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How To Save A Life

Updated on October 29, 2018

As I turned the corner and slowed, the crunch of fresh snow packing under my tires, I could see the back of Gower’s trans-am. It was barely five degrees outside, up to fifteen below wind chill the radio was saying. I could see the smoke rolling out his open window, mixing with steam as the warm air from inside his muscle car mixed with the cold frigid outside air. This is nuts. I pulled my beat up Citation behind him and started to gear up. Out my window I could see the untouched white expanse of snow that buried Lake Park. I tucked my jeans inside of my waterproof boots to make sure no snow went inside. It was going to be knee deep in places. It was maybe 7am. We were here to play Frisbee golf. We had made a 18-hole course laid out from warmer times but we kept coming, even after it snowed. Coming this early, was my fault, as I wanted to finish in time for the noon kickoff of NFL football. Joe didn’t care so much about that. He just wanted to get his time in. As it turned out, we only put in four holes. The course was such that it rounded back to where we were parked on hole four. Holes consisting of trees, or poles and through a soccer goal, if they had left it out – which they had this year. If you weren’t warm by hole four, you weren’t going to be warm and we would concede the game.

“Country Kitchen?” Gower asked, knowing damn well I couldn’t refuse him. “Did you hear that they are making a real Frisbee golf course at Elver this spring?”


There his car sat, ahead of me as usual. Brightly shining from the wax job Joe must have recently done again. My beat up LTD never got a bath, let alone a waxing. What was the point? Gower stepped out of his car, Frisbee bag slung about his shoulder, “About time Beadle.” We walked silently toward the base of a hill about two football fields away. I carried my one Discraft disc, which worked as driver, mid-range and putter for me. Gower had a dozen in his bag, so he was ready for each and every shot that may present itself. “Beat ya there!” he shouted and raced off to the tee. Like he needed a head start, laughing and panting he smiled at me as I came up behind, a tad of asthma creeping into my lungs. “I love you Beadle”. I nodded and pushed him. “Let’s play.” I responded.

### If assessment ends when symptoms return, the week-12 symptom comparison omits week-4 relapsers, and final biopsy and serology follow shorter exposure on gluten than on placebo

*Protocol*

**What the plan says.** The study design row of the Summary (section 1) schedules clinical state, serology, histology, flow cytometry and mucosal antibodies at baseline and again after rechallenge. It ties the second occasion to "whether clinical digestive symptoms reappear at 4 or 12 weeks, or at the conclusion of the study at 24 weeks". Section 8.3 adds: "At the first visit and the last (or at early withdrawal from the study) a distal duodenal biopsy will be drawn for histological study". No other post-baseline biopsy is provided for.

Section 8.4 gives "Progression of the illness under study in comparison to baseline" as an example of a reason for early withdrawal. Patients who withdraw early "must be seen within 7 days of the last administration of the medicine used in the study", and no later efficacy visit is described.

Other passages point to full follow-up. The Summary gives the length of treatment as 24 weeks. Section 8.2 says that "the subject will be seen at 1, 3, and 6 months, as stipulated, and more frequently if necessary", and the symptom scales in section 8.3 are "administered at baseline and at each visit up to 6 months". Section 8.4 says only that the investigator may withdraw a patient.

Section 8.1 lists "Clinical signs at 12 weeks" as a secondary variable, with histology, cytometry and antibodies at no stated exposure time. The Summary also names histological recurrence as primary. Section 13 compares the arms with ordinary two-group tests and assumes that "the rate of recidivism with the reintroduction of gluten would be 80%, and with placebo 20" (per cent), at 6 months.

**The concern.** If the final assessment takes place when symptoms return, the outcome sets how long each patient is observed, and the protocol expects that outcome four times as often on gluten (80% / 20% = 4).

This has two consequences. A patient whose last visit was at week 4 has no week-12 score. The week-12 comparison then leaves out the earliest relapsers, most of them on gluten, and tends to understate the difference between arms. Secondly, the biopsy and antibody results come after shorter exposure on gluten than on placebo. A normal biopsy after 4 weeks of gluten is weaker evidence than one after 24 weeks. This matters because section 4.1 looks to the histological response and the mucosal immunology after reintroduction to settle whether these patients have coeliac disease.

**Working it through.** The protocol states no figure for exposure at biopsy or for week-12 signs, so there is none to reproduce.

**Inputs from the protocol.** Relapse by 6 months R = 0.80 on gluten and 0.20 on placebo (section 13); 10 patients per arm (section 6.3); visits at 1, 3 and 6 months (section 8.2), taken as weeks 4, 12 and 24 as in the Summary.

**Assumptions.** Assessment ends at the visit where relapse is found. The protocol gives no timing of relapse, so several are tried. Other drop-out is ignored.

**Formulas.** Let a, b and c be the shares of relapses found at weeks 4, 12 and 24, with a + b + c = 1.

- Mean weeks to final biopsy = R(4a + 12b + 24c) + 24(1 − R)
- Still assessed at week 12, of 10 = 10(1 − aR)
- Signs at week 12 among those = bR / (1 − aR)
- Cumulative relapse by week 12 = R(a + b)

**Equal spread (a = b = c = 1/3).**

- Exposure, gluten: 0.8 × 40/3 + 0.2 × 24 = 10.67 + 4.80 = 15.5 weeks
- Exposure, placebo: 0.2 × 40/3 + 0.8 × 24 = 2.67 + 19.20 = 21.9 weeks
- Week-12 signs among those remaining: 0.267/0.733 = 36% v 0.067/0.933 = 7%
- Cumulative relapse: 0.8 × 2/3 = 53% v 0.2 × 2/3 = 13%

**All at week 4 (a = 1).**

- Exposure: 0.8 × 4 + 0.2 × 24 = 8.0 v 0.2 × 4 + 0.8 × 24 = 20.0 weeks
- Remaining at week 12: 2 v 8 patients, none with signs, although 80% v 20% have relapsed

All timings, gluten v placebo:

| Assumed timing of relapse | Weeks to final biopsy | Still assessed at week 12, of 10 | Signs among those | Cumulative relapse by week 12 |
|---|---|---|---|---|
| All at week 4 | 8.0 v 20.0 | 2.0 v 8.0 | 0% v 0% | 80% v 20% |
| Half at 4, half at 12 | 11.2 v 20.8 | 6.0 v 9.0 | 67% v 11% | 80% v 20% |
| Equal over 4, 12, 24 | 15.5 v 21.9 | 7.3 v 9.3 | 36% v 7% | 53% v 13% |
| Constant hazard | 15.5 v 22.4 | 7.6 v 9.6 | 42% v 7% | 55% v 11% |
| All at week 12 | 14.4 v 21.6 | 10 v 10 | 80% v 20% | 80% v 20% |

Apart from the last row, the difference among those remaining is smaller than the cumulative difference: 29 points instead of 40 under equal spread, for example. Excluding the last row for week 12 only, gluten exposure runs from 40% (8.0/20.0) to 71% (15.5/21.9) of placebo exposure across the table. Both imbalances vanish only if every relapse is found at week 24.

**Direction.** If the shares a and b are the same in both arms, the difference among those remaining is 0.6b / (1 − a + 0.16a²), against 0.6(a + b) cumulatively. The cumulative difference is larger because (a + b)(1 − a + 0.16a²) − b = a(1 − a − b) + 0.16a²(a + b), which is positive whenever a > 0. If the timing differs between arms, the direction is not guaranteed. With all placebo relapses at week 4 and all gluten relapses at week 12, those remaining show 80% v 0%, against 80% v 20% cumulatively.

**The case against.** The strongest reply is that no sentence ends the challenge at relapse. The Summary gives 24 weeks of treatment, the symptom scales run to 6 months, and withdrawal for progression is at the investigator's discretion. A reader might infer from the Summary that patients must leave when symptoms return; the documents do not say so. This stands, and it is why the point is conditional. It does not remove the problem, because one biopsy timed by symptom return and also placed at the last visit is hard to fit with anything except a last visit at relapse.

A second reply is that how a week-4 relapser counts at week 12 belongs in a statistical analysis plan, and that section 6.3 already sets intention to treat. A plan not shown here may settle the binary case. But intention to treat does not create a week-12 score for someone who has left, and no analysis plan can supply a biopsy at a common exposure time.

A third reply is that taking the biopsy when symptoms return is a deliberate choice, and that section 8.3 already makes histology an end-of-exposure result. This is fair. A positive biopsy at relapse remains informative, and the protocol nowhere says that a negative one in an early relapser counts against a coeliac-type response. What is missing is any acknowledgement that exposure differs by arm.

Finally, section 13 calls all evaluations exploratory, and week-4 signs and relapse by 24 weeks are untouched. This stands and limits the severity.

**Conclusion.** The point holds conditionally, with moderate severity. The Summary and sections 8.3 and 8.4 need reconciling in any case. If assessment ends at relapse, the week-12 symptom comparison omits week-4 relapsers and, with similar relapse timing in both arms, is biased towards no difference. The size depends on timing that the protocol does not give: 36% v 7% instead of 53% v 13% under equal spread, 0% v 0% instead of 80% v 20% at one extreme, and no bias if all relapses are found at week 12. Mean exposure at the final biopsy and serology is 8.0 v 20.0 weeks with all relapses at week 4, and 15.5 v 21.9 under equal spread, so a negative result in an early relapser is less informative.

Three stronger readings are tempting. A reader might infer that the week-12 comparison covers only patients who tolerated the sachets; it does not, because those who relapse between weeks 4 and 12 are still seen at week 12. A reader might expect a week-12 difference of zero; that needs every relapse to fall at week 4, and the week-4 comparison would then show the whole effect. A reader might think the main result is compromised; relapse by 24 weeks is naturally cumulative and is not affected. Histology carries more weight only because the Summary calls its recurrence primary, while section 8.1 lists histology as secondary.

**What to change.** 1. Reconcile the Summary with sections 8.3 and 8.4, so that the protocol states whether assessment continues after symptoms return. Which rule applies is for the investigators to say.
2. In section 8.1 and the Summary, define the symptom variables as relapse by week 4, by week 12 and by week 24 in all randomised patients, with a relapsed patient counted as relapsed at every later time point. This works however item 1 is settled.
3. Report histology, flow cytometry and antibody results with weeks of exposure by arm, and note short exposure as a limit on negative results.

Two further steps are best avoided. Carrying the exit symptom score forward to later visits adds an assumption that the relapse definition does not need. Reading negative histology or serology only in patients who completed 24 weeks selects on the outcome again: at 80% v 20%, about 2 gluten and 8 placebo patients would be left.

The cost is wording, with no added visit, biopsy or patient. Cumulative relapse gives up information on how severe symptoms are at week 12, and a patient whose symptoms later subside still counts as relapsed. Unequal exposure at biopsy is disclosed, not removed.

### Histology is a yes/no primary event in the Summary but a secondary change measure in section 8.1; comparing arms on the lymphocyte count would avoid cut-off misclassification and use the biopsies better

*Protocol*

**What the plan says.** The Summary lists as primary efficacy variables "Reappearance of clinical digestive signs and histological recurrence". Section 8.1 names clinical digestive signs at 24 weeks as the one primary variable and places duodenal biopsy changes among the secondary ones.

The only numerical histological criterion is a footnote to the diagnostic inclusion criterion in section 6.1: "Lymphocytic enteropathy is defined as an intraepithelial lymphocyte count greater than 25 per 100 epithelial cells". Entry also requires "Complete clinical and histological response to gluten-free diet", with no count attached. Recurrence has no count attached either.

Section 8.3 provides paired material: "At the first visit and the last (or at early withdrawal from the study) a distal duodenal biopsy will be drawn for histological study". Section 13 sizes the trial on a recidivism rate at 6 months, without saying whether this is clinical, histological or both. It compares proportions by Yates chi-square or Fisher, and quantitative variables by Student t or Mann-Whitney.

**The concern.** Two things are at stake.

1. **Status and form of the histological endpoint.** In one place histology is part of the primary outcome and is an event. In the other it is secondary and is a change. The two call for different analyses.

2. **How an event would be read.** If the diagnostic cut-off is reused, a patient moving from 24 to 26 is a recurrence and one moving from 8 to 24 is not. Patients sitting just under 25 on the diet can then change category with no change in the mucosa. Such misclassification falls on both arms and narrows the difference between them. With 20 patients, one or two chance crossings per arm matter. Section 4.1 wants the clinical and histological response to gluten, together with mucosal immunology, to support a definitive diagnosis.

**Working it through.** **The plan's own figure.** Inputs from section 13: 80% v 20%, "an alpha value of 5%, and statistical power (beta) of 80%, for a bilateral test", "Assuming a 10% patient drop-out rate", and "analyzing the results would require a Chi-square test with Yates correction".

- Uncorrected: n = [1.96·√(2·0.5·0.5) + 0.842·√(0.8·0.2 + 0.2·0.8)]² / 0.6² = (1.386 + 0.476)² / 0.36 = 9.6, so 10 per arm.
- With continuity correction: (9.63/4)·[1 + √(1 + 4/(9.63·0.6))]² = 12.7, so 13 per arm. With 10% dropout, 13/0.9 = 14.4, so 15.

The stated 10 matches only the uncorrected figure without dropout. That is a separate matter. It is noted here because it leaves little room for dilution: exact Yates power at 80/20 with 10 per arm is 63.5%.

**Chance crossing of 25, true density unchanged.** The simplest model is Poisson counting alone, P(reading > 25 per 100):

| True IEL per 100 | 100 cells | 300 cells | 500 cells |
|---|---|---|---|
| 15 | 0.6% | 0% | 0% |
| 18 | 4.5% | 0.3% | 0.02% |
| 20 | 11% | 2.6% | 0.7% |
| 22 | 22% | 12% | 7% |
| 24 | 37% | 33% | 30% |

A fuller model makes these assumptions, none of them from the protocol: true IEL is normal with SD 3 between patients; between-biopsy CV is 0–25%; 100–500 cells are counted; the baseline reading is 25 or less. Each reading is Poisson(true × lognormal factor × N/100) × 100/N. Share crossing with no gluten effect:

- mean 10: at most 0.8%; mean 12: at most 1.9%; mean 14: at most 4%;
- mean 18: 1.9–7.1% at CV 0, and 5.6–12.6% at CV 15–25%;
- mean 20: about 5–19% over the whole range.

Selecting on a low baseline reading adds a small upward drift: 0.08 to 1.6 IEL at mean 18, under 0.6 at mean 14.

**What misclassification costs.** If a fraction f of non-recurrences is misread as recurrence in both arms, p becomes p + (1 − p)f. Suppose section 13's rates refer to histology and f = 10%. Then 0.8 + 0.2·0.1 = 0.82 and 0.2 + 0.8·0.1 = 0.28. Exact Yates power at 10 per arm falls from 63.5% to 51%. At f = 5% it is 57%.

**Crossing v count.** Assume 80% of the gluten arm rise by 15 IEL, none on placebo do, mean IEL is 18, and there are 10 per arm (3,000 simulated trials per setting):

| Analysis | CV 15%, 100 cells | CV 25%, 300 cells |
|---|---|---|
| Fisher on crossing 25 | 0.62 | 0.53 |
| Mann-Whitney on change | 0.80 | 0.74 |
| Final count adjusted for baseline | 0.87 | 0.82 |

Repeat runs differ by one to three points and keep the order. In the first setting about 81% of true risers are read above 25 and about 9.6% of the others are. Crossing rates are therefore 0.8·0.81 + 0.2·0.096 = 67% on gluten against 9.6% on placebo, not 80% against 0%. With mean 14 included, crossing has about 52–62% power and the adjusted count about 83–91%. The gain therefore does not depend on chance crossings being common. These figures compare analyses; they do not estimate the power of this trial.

“Wow Beadle, you are a good ping pong player. I thought you were going to win today!” Joe said with a smirk as we exited the SERF.

“Uhm, I did if you hadn’t pushed 2 out of 3 to 4 out of 7, dude” I prissily replied. I was trying to figure out if he was a worse winner or loser. I mainly wanted to play but losing to him over and over got old.

“You’re a good sport Beadle…” came out of his mouth and his self-assured pride made him miss that I had already hollered out, “First to the car!” and was already nine steps ahead of him.

As he touched the shiny black fin of his Trans AM a full second behind me, “Cheater!!!!” he pathetically whined.

“Loser,” I smiled at him.


I’m not even sure why I come to the apartment to see him. I’m getting tired of his merry go round of girl troubles. First he wants to conquer them, then he has them and looks for something better, then he realizes he loves them and wants them back when they send him to the curb. I’ve seen it with my own eyes half a dozen times now over the course of the last seven years. Has it been seven years? All the toys he buys. His apartment with soap you can’t use. He’s like my grandma used to be with her living room no one could go into. She’d turn in her grave to see the abuse my kids have put that green couch through! The same one that used to be covered in plastic. The only time you went into that room was on Christmas Day when I was a kid. Gower is like her sometimes. He should’ve married Beth. After the second abortion, I couldn’t boo hoo with him anymore. You’d think you’d have learned after the first one? This girl, the one he cries about now, he kicked out on our Frisbee golf mornings. Now always at Elver with the “real disc golf” discs, I miss the days at Lake Park with the 175g discs. Before there was an Elver Park course. Now you practically needed a reservation to play a lousy game we used to play in the park. While I bought $500 cars and raised a family, he cycled through woman after woman and racked up debt. He must be in debt with all these toys. You can’t just live larger than life like he does. I tell him this. He just doesn’t listen. He's like a train wreck I can see coming. Why does he even ask me over to talk?